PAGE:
Rutland nursing home could reopen by Friday
By Brent Curtis
STAFF WRITER | February 21,2013
A Rutland nursing home that was evacuated Tuesday after a boiler fire could reopen Friday.
Jeanne Moore, a spokeswoman for the Rutland Healthcare & Rehabilitation Center on Nichols Street, said the company was working to fix the boiler, which exploded Tuesday, and hoped to have heat and hot water returned to the building by the end of the week.
“We’re hoping to have it operational by tomorrow,” Moore said Wednesday. “We can begin returning residents once it’s warm enough inside to do so.”
Eight-nine residents at the center were moved Tuesday afternoon and evening to temporary locations as far away as Claremont, N.H.
Most were taken by ambulance to other senior residential communities in the Rutland area or to Rutland Regional Medical Center.
A maintenance worker at the nursing home and the owner of Dependable Heating in Castleton were also taken to the hospital on Tuesday for injuries suffered in the boiler explosion.
On Tuesday, a fire department official in Rutland said the two men were hospitalized after they breathed in superheated gases.
But Moore said the employee at the nursing home was released from the hospital later Tuesday and returned to work. She did not identify the employee and said that she didn’t know the nature of his injuries.
Stephen Fredette, owner of Dependable Heating, said he suffered second-degree burns to his hands, which were treated at the hospital. He returned home Tuesday night.
Fredette said he couldn’t discuss the cause of the explosion. Lt. William Lovett of the Rutland City Fire Department said fire investigators were waiting for a report from a technician who was taking the boiler apart Wednesday.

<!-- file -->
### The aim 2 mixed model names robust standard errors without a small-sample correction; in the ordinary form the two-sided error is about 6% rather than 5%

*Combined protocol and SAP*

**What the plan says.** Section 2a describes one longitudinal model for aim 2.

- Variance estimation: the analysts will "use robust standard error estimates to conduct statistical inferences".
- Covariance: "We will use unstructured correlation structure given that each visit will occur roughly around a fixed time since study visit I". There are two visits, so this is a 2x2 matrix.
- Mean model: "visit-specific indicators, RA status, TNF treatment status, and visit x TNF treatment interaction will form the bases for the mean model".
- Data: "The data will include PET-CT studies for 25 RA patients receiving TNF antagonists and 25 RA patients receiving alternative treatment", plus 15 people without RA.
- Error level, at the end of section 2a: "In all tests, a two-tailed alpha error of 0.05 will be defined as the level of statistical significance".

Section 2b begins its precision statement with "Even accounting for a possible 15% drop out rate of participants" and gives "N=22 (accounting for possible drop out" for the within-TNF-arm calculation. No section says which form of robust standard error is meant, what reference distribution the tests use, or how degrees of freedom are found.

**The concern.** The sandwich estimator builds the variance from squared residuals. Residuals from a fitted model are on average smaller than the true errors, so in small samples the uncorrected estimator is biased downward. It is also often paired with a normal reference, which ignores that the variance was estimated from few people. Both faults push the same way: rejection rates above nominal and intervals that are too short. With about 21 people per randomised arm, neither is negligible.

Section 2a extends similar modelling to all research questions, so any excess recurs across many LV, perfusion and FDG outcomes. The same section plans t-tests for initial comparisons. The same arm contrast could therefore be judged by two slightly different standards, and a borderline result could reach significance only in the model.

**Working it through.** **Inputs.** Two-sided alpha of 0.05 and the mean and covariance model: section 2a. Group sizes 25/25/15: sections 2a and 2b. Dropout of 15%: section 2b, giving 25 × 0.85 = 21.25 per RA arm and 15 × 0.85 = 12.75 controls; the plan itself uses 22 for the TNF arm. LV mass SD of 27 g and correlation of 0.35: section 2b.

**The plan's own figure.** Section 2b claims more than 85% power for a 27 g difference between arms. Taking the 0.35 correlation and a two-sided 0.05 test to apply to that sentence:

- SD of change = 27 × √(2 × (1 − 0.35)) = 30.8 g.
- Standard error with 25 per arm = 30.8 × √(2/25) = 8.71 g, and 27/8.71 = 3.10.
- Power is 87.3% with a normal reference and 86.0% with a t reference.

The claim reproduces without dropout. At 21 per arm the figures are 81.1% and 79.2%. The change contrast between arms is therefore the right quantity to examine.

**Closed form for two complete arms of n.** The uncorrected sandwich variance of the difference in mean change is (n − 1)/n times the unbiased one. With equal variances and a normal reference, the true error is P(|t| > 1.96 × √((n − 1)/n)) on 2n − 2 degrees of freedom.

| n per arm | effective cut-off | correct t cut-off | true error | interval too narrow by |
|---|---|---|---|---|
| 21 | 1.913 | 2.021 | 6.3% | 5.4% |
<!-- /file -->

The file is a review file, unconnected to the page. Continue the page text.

The evacuation Tuesday involved the concerted efforts of dozens of nursing home staff, four regional ambulance crews, hospital and nursing home staff at six facilities, a crew of city firefighters and a construction company.
Fabian Earthmoving of West Rutland was called upon to help move beds and other equipment from the Nichols Street facility to the hospital and two local nursing homes, according to John Center, one of the construction company’s owners.
“You’re never going to see nursing home evacuations on our business cards, but our guys looked at the situation like it could have been one of their parents up there,” Center said.
“We do a lot of work with the hospital, so when they asked us what the quickest and most effective way was to move the beds we sent a box trailer and nine guys to help move it all,” he said.
The construction workers were part of a small army of workers who helped to move not only patients and beds but medications, files and other necessities needed for the elderly residents — many of whom have difficulty walking or are bedridden.
At RRMC, a conference center in the Leahy Center was hastily converted by employees who removed dividers and furniture to make room for beds, according to hospital vice president Darren Childs.
Staffers from the senior home accompanied the residents to the hospital and cared for them there.
“We turned the conference room into a shelter, really,” Childs said. “Some people might think moving the residents is all there is to it, but it’s a lot more than that, especially when it’s dark and raining and you have a lot of stuff to move.”
Despite the difficulties, Moore said all of the residents were moved safely.
“We’re very pleased by the way it went,” she said. “Everyone was transported smoothly and safely.”